book review · Books · Review

Book Review – A Court of Mist and Fury by Sarah J. Maas

23766623Title: A Court of Mist and Fury (A Court of Thorns and Roses #2)
Author: Sarah J. Maas
Pages: 624
Genre: YA – Fantasy
Published by: Bloomsbury in May 2016
Rating: 🌟🌟🌟🌟

Synopsis on Goodreads:

“Feyre is immortal. After rescuing her lover Tamlin from a wicked Faerie Queen, she returns to the Spring Court possessing the powers of the High Fae. But Feyre cannot forget the terrible deeds she performed to save Tamlin’s people – nor the bargain she made with Rhysand, High Lord of the feared Night Court.

As Feyre is drawn ever deeper into Rhysand’s dark web of politics and passion, war is looming and an evil far greater than any queen threatens to destroy everything Feyre has fought for. She must confront her past, embrace her gifts and decide her fate. She must surrender her heart to heal a world torn in two.”

My Thoughts (Will contain SPOILERS – beware!):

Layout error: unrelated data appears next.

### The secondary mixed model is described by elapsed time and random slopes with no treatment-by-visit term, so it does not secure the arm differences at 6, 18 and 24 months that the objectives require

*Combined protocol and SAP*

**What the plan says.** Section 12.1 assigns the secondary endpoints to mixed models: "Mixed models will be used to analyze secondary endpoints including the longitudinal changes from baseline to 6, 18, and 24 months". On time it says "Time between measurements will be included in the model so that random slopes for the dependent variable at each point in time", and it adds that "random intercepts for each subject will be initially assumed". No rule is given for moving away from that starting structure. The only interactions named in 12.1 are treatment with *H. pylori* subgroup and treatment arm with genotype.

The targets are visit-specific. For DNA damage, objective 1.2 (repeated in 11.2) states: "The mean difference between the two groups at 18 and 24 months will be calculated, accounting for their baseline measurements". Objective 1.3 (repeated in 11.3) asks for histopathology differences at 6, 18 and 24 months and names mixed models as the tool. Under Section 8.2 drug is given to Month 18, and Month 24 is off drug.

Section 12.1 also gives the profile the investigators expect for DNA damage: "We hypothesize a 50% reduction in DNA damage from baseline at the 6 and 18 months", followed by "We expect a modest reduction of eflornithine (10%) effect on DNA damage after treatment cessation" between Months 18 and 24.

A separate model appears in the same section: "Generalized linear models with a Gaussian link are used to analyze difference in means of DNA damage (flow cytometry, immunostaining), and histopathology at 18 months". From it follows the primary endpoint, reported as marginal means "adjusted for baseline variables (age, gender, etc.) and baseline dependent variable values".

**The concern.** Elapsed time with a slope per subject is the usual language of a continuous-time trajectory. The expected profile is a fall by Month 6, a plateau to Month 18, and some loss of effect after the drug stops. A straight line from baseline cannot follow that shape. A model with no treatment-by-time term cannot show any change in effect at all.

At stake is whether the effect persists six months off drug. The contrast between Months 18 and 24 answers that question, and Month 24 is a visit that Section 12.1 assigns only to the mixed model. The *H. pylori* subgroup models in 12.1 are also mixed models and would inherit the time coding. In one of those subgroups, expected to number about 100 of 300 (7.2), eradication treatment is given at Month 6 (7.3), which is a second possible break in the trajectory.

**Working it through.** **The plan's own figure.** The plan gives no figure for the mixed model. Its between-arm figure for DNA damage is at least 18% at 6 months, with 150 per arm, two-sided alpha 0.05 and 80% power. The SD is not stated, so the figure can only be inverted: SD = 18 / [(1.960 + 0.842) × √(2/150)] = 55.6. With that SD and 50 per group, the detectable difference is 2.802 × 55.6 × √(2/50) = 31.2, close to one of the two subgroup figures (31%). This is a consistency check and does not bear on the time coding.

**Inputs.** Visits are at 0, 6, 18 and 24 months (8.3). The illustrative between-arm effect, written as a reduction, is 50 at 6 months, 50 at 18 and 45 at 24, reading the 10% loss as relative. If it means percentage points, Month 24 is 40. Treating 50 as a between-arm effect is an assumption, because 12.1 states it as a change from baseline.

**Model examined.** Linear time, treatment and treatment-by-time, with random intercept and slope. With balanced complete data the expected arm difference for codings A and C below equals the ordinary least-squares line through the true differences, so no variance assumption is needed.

Overall I really enjoyed this. It was a vast improvement from A Court of Thorns and Roses and it in no way suffered from second book syndrome. It built and expanded upon the first instalment and had some decent world-building and character development. That being said, I still found myself having one or two issues with the book. But I’ll start with the good.

The world-building was wonderful. Maas is very good at making places and settings come to life. I love how she focused more on the histories and the lore and, to be honest, I found the world fascinating. I would happily pick up some short stories detailing different Fae Courts or maybe even a novella about the war that took place 500 years ago. I think that would be so interesting, to read about Rhys and his Inner Circle when they were still only young. And it’s quite rare that I find myself wanting to consume a fantasy world like that. Where I want to know absolutely everything. Maas has created an intensely compelling world that I could read and read and never get bored of. It felt like fantasy at its most convincing.